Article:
Potential vaginal mesh complications can be numerous. From reduced mobility to a relapse of urinary incontinence or pelvic organ prolapse, they can have life-altering effects on a person’s life. One of the most damaging complications can be organ perforation, whereby the damage can extend into other organs in the area.
In some cases, vaginal mesh surgery is not fit for purpose, either causing a relapse of the condition it is supposed to treat, or causing more pain and damage than the patient was experiencing before the treatment. Some women have been kept in dark about the extent of the risks, and the poor or insufficient advice of medical professionals means many could be entitled to claim compensation.
At the Vaginal Mesh Lawyers, we are here to provide women with advice when they have been let down.
In November 2017, the health watchdog NICE issued a recommendation for a vaginal mesh ban. The month before, the government opposed calls to ban the treatment.
These two opposing viewpoints provide just one example of the controversy that still surrounds vaginal mesh implants, which have faced criticism both in the UK and across the world.
The mesh implants, which are used to treat issues such as pelvic organ prolapse (POP) and stress urinary incontinence (SUI), have widely been condemned by women who have undergone the treatment, many of whom now have irreversible complications and constant pain.
Critics have hit out over the new vaginal mesh guidelines that have been introduced by the National Institute for Health and Care Excellence (NICE).
The new guidelines are said to have taken into account the experiences of numerous women who have suffered serious complications caused by vaginal mesh implants. There’s also said to be an increased focus on the need for women to be better informed about the potential risks, some of which can leave women unable to work or walk ever again.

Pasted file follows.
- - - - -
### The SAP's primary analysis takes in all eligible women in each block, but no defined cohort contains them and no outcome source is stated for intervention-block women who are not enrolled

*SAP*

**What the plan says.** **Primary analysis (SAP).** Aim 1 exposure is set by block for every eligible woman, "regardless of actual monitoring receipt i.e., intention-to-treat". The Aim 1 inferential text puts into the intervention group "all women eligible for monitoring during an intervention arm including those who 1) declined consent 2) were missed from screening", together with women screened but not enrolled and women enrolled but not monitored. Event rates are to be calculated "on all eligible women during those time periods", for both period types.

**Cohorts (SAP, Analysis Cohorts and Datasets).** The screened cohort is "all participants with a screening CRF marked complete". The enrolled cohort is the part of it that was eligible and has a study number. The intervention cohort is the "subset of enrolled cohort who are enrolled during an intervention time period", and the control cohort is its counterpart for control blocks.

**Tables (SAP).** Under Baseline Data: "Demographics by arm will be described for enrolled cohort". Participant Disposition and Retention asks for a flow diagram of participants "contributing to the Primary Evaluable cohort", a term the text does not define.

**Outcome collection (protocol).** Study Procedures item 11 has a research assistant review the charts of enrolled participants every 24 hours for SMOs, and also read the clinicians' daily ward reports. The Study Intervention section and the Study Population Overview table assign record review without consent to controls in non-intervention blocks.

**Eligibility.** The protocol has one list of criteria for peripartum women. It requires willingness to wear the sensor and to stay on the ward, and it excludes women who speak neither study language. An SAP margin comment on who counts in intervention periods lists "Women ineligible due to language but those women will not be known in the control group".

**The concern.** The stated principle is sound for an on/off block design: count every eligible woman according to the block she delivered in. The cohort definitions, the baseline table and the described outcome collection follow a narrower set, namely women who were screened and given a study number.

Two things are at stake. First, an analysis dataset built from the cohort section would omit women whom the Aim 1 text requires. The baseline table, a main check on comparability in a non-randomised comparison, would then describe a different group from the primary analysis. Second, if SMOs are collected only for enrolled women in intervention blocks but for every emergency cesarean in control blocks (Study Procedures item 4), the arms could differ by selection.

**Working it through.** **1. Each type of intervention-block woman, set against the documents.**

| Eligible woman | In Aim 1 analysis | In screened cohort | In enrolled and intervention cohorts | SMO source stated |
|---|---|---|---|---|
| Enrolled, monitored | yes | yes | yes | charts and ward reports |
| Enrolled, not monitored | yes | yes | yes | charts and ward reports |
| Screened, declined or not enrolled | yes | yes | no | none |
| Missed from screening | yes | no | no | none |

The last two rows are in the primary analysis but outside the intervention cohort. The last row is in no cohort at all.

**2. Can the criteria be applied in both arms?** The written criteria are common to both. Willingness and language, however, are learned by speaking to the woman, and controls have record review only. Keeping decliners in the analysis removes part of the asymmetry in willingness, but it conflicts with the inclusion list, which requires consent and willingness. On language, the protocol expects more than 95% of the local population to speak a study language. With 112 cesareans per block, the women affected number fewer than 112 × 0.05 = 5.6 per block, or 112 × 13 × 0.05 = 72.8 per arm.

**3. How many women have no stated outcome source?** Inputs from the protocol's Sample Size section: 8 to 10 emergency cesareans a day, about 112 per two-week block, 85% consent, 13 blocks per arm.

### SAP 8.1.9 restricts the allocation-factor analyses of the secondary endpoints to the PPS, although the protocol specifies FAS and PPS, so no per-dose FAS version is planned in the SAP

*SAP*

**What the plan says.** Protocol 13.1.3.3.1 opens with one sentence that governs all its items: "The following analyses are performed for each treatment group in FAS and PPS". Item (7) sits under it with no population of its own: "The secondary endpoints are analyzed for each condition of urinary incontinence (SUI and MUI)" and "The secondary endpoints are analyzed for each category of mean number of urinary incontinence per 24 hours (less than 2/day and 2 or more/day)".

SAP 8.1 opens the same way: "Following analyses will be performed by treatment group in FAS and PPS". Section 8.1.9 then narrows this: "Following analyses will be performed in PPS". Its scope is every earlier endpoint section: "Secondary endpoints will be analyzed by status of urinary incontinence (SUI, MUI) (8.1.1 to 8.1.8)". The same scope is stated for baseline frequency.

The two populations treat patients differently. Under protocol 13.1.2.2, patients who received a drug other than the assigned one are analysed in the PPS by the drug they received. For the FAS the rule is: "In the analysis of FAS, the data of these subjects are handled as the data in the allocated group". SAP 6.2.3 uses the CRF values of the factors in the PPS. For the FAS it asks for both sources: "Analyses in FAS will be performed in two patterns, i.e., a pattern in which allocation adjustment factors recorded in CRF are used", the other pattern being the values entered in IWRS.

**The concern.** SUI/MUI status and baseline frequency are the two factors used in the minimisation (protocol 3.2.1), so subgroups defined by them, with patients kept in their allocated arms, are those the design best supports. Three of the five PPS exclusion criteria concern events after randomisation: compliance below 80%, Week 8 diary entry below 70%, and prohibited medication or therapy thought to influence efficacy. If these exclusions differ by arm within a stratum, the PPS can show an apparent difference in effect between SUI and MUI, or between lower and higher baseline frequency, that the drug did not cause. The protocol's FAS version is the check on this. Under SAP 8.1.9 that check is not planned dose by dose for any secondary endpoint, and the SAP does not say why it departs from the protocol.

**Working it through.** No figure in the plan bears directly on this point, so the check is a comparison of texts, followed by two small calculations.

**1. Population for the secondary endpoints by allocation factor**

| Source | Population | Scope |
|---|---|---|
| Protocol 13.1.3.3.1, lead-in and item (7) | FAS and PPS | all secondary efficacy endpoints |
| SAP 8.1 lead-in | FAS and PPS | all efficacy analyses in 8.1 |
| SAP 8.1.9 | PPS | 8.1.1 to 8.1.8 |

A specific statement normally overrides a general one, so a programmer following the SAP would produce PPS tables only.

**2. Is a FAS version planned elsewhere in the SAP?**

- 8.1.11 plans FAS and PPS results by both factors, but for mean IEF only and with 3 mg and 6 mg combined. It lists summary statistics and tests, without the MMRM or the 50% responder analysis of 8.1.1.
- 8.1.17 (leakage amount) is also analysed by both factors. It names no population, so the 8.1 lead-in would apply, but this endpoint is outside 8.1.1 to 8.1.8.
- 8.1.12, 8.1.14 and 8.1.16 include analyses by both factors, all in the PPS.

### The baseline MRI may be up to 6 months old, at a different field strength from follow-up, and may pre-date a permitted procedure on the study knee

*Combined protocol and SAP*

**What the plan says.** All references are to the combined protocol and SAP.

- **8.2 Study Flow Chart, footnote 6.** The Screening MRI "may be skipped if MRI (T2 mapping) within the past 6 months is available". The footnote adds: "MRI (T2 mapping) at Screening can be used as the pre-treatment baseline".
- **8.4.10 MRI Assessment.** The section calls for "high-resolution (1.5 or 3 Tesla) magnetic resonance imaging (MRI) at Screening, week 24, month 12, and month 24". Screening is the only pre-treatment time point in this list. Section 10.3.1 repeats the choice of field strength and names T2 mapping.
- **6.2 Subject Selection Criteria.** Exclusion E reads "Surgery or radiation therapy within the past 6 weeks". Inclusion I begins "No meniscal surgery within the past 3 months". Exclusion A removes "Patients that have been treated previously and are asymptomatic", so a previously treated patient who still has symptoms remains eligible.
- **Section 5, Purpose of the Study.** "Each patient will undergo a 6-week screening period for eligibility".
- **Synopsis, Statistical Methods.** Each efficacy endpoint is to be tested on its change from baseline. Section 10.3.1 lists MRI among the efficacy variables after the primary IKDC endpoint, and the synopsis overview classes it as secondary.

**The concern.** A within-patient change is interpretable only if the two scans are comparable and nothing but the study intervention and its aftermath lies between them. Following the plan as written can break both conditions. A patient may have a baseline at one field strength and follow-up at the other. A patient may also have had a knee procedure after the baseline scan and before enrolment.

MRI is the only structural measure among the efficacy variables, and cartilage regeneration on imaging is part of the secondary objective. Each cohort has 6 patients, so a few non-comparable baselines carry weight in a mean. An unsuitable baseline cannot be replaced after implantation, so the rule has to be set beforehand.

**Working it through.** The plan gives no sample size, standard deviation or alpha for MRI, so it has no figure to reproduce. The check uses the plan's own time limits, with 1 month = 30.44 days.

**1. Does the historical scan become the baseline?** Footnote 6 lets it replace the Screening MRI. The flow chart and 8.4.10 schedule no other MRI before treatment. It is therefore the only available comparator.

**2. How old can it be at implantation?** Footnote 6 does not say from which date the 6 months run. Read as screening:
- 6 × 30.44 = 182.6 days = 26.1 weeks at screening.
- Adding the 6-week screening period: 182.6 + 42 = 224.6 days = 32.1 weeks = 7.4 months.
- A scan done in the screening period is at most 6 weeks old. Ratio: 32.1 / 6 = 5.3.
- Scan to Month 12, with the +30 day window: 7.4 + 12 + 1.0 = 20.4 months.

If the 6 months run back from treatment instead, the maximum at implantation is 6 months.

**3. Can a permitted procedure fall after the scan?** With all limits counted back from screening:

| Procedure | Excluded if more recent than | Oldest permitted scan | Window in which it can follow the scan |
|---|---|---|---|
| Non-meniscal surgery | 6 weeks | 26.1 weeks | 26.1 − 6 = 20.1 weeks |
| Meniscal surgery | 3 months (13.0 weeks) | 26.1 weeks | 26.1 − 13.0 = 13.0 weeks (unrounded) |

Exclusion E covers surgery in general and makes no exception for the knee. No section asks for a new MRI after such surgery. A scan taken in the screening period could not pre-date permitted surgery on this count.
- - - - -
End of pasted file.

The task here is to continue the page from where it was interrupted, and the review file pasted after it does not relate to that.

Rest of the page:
But many believe that the new guidelines don’t go far enough and certainly don’t appear to have truly mirrored the horrendous suffering many women have endured. As a law firm acting for women who have suffered form vaginal mesh surgery, we know how bad it can get.
There were previous NICE mesh implant guidelines that were designed to ensure that the risks posted by transvaginal mesh and transvaginal tape were limited.
NICE – AKA the National Institute for Health and Care Excellence – published guidance, as did senior medical experts and healthcare leaders, about the sorts of requirements that should be met for NHS trusts that wished to carry out the procedures, and how they should go about patient selection and advice. This was designed to limit the risk involved in the use of mesh implant procedures.
At the end of 2017, that changed. In fact, in December last year, NICE altered their stance and called for an outright ban on the use of some mesh implants in the UK, and only last month did we finally see the NHS take more appropriate action.